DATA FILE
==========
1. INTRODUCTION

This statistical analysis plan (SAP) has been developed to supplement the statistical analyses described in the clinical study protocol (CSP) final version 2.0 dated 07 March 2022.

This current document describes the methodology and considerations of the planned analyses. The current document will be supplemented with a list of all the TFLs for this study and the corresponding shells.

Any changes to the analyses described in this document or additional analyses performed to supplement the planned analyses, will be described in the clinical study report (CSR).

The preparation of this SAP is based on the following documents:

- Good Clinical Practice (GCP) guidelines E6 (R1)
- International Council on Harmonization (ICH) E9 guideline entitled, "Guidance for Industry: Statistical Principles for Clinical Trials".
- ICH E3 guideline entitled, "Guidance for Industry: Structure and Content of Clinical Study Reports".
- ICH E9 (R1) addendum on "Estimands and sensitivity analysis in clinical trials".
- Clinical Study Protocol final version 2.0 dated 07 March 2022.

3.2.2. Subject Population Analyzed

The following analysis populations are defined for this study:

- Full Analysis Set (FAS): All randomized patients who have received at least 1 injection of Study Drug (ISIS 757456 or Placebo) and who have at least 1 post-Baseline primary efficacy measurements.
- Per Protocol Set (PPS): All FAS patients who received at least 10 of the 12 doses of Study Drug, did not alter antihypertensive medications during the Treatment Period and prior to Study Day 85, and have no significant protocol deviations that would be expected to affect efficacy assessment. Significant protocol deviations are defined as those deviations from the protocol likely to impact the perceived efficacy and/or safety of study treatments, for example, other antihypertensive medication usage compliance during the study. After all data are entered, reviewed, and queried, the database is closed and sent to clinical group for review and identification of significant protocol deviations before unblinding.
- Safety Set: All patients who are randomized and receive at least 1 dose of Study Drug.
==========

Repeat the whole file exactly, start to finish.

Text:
1. INTRODUCTION

This statistical analysis plan (SAP) has been developed to supplement the statistical analyses described in the clinical study protocol (CSP) final version 2.0 dated 07 March 2022.

This current document describes the methodology and considerations of the planned analyses. The current document will be supplemented with a list of all the TFLs for this study and the corresponding shells.

Any changes to the analyses described in this document or additional analyses performed to supplement the planned analyses, will be described in the clinical study report (CSR).

The preparation of this SAP is based on the following documents:

- Good Clinical Practice (GCP) guidelines E6 (R1)
- International Council on Harmonization (ICH) E9 guideline entitled, "Guidance for Industry: Statistical Principles for Clinical Trials".
- ICH E3 guideline entitled, "Guidance for Industry: Structure and Content of Clinical Study Reports".
- ICH E9 (R1) addendum on "Estimands and sensitivity analysis in clinical trials".
- Clinical Study Protocol final version 2.0 dated 07 March 2022.

3.2.2. Subject Population Analyzed

The following analysis populations are defined for this study:

- Full Analysis Set (FAS): All randomized patients who have received at least 1 injection of Study Drug (ISIS 757456 or Placebo) and who have at least 1 post-Baseline primary efficacy measurements.
- Per Protocol Set (PPS): All FAS patients who received at least 10 of the 12 doses of Study Drug, did not alter antihypertensive medications during the Treatment Period and prior to Study Day 85, and have no significant protocol deviations that would be expected to affect efficacy assessment. Significant protocol deviations are defined as those deviations from the protocol likely to impact the perceived efficacy and/or safety of study treatments, for example, other antihypertensive medication usage compliance during the study. After all data are entered, reviewed, and queried, the database is closed and sent to clinical group for review and identification of significant protocol deviations before unblinding.
- Safety Set: All patients who are randomized and receive at least 1 dose of Study Drug.